That changed in 1916, when the French had to bear the weight of the German attack on Verdun. This epic struggle cost the French heavily, and by June 1916 the Germans were beginning to break the French grip on their holiest of fortresses. The French high command began to make desperate appeals to the British to do something, *anything*, to relieve the pressure on Verdun. These pleas finally got through, and the British high command agreed to launch a major offensive on their portion of the Western Front. It would concentrate on the Somme sector, an area of hard ground in northern France, and it would be the first time most of the New Army and Pals units went to war.
There was no questioning the enthusiasm of the men who had rushed to the colors, but their training still left a lot to be desired. Most of their officers were brand-new, recently trained men like Lieutenant J.R.R. Tolkien of the Lancashire Fusiliers, who hadn’t served before the war and had no combat experience. General Douglas Haig, the British commander, realized the limitations of his army and hoped for more time to train them, but the reality of the situation was that there was no time: the attack had to go in on July 1, 1916. If Kitchener had been around, he would have refused to commit his precious New Army and Pals troops until 1917, but Kitchener had died when his ship struck a German mine only a month before. The lads were going in.
The plan for July 1, 1916 was that a five-day artillery bombardment of the German trenches would precede the infantry assault. The massive saturation of artillery fire was intended to both destroy German defenses and to blow up the barbed-wire entanglements that stood in the way of attacking British troops. The hurricane of fire that descended on the Germans seemed unearthly, like God himself was striking the ground; the British artillery fired 1.5 million shells during the preliminary bombardment at the Somme, more than had been fired in the entire first year of the war. The barrage was so heavy that it could be heard 165 miles away in London. One of the major problems was that the British were mostly using shrapnel, rather than high explosive; the shrapnel failed to penetrate into German bunkers and was ineffective at cutting wire, compared to French artillery fire.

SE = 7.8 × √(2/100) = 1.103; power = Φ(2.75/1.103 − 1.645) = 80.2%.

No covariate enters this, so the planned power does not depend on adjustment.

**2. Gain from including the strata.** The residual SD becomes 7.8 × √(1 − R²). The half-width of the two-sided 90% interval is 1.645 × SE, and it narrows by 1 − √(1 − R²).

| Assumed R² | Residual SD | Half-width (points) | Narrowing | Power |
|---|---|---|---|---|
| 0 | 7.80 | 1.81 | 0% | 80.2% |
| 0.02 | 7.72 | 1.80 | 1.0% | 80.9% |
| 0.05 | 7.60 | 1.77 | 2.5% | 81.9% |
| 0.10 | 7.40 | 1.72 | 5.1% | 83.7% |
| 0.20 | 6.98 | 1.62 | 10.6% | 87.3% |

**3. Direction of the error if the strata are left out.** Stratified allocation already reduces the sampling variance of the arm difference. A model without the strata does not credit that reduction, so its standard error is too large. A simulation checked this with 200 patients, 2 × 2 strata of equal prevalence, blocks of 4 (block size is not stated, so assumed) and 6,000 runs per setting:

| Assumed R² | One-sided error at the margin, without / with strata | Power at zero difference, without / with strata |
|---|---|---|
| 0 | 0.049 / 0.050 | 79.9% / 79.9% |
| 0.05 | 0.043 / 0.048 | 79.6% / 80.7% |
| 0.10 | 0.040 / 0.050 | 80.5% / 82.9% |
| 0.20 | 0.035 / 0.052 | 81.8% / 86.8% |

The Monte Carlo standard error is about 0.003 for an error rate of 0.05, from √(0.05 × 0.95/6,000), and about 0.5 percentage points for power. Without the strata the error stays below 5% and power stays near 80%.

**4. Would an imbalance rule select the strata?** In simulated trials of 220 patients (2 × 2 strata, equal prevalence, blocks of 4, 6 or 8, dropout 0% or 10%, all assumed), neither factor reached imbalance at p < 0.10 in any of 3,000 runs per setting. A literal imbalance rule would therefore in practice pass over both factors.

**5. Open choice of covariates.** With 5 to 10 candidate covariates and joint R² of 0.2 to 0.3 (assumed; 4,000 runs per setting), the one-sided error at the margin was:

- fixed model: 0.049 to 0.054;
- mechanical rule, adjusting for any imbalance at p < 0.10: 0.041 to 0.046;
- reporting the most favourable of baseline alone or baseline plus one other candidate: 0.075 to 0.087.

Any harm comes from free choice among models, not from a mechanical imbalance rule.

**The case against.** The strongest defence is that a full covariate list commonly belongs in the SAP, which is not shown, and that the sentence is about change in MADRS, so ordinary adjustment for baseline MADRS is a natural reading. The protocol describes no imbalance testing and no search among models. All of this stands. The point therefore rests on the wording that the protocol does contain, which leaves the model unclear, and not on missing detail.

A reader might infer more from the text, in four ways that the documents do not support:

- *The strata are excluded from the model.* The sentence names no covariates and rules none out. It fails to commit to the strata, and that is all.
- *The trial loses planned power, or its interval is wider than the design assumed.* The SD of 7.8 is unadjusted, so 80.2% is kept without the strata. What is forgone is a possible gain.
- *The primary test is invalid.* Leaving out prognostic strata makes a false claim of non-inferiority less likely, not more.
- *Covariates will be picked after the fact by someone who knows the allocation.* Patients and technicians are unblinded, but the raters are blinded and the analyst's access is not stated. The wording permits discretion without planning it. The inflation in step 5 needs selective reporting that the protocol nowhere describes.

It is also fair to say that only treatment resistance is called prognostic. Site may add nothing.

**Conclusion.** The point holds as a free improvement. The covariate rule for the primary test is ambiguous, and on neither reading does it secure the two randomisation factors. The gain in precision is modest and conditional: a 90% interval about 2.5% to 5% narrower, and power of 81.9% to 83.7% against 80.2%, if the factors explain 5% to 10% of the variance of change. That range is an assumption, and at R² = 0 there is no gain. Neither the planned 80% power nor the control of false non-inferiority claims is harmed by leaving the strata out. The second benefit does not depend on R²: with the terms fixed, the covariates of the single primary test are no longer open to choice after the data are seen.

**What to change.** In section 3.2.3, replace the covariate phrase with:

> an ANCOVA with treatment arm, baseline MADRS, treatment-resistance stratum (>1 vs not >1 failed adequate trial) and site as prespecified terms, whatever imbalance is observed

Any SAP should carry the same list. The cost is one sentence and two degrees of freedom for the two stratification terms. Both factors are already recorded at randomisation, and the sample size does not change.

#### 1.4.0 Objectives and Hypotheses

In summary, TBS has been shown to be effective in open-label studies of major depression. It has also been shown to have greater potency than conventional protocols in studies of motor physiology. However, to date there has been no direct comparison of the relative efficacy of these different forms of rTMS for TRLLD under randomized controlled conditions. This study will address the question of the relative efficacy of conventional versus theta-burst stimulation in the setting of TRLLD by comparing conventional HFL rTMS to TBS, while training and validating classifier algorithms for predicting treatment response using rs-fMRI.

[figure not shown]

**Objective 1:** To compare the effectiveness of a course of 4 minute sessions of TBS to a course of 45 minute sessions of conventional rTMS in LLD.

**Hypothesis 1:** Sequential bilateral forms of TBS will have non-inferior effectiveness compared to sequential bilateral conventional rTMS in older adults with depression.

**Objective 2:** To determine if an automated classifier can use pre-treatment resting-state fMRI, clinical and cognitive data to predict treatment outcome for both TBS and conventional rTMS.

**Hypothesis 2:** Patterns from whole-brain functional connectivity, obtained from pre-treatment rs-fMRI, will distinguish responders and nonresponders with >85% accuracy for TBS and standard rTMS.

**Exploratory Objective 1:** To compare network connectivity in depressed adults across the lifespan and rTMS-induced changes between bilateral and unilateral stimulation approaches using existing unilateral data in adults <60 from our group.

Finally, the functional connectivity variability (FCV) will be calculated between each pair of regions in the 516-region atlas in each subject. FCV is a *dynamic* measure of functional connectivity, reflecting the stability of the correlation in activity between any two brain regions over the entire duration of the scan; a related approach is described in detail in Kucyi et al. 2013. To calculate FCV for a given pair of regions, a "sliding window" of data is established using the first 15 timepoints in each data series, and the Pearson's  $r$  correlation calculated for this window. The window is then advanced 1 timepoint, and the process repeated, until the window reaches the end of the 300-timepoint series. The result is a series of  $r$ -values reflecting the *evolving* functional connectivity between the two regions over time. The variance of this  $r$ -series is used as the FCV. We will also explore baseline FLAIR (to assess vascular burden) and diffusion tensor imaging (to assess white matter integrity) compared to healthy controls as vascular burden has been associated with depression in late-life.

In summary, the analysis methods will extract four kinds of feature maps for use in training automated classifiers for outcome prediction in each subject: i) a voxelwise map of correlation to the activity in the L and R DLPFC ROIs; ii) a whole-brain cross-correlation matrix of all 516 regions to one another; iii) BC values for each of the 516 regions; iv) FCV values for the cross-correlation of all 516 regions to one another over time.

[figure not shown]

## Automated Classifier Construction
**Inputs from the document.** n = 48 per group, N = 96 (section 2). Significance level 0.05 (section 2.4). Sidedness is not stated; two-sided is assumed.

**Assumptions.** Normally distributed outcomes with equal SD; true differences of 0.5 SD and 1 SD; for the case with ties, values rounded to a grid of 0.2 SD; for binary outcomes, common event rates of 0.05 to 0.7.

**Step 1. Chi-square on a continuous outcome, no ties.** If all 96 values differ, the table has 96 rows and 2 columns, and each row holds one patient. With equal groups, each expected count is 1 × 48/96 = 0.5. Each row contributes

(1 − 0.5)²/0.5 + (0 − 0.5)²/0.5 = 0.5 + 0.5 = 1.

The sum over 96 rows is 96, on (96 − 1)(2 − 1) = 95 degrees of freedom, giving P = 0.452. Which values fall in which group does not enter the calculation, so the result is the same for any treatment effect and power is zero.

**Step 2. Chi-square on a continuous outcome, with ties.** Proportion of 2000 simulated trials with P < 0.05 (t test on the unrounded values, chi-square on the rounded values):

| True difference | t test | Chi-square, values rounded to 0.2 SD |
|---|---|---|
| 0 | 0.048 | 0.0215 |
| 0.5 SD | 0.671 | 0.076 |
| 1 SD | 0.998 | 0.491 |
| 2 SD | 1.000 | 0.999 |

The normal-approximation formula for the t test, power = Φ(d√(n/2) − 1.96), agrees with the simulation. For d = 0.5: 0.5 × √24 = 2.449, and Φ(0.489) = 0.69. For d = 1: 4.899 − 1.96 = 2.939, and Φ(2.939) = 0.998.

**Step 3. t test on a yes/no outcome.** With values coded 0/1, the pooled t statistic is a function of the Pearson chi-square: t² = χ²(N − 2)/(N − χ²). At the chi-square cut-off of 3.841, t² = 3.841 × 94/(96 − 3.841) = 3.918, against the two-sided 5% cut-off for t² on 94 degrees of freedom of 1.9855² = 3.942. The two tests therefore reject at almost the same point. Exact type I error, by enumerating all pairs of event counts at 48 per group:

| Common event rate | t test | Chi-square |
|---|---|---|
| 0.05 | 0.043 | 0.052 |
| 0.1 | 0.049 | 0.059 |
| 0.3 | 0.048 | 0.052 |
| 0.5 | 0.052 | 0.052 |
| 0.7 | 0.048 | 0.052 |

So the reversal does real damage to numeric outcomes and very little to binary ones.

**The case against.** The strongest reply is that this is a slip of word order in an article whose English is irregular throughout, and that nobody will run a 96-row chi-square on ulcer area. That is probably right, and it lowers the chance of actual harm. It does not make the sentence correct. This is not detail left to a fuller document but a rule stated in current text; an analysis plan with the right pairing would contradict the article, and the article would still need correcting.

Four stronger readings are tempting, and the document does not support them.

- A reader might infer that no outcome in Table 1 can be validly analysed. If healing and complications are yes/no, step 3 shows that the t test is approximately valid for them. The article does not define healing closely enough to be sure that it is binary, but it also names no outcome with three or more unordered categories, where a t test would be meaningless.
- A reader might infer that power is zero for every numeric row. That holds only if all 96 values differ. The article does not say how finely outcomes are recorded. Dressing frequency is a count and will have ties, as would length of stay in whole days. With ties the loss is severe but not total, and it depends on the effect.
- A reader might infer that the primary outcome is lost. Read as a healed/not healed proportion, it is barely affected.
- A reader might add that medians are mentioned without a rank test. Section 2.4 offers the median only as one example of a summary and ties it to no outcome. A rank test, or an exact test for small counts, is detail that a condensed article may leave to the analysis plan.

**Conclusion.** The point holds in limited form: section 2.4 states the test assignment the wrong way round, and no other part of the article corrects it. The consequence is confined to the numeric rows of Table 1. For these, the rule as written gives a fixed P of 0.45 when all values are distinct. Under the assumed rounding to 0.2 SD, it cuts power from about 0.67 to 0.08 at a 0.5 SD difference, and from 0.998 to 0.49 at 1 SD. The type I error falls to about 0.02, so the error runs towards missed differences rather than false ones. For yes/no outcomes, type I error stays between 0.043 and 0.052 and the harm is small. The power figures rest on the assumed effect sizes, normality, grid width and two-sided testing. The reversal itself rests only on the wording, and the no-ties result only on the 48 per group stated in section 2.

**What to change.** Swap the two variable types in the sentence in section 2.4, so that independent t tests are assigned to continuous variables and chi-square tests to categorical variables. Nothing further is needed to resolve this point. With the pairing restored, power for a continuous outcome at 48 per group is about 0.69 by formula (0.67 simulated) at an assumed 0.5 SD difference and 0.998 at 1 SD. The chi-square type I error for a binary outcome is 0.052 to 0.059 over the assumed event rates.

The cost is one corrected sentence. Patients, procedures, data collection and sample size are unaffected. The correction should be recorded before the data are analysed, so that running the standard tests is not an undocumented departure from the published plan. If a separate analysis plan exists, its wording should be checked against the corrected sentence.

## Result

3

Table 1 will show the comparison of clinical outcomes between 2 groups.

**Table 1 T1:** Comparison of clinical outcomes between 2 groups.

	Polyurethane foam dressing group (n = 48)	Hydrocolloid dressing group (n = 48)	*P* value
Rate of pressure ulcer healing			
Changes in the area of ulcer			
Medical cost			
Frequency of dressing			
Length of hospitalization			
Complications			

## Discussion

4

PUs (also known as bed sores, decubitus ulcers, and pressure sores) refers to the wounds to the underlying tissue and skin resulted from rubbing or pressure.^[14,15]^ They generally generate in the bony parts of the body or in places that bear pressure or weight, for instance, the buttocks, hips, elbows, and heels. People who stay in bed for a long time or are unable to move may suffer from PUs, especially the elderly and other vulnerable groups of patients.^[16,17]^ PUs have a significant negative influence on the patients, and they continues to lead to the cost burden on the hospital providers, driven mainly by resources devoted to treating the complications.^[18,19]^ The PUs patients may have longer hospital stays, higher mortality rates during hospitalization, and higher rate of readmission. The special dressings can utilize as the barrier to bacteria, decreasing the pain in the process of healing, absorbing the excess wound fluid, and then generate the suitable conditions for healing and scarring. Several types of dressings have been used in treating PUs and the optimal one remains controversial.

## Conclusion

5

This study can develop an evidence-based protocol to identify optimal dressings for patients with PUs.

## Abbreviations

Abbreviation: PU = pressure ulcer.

The infantry was organized to assault in waves, climbing on ladders out of their trenches to rush across no-man’s land and seize the enemy line. The Germans were supposed to be wiped out by the artillery fire, making it a virtual walkover. Each soldier was carrying about 66 pounds of equipment and tools, including not only rifle, bayonet and ammo, but several days’ rations of food, grenades, pick and shovel, empty sandbags, two gas masks and various other items. The result was a drastically overloaded soldier that would not be able to rush across no-man’s-land like he should – and worse still, some commanders ordered the Tommies to walk across in order to maintain their organization and discipline.
On top of all of this, the Germans had received advance notice of the British attack and begun fortifying their lines weeks in advance. Enormous dugouts would shelter the German soldier from artillery fire, and the white chalk of the French subsoil reinforced these holes. Nevertheless, the Germans were unaware of the exact location of the attack, and their forces were already stretched thin by the fighting at Verdun.
On July 1, then, the firing that had gone on for five days suddenly stopped at around 7:15 AM. Eerie silence crept across the battlefield as nine corps of British and French troops began to climb out of their trenches and make their assault. Over 390,000 British soldiers with enormous packs adjusted their helmets, fixed their bayonets, and moved out in great masses over the fields of France. The boys who had volunteered en masse for King and Country, the Grimsby Pals and the Edinburgh footballers, Lieutenant Tolkien and his Lancashire lads, drove across the Western Front.
The Germans had avoided the worst of the artillery fire, and were already returning to their weapons. Worse, the advancing Britons found the barbed wire still in place. As they tried frantically to cut it or climb over it, to get to the enemy line before the Germans could recover and open fire, they began to fall as sheets of machine gun fire tore into their ranks.
The battalions of Tommies pushed through the fire, and then through the artillery, as they staggered towards the German trenches. Few made it. In some places, the British soldiers achieved great success; the 36th Ulster Division captured the Schwaben Redoubt in a spectacular assault, while the 18th Eastern Division had the benefit of an unusually effective artillery bombardment to help it capture Montauban. But across most of the line, the British assault writhed in agony. For the loss of Britain and Ireland’s finest manhood, only a small bit of ground was gained.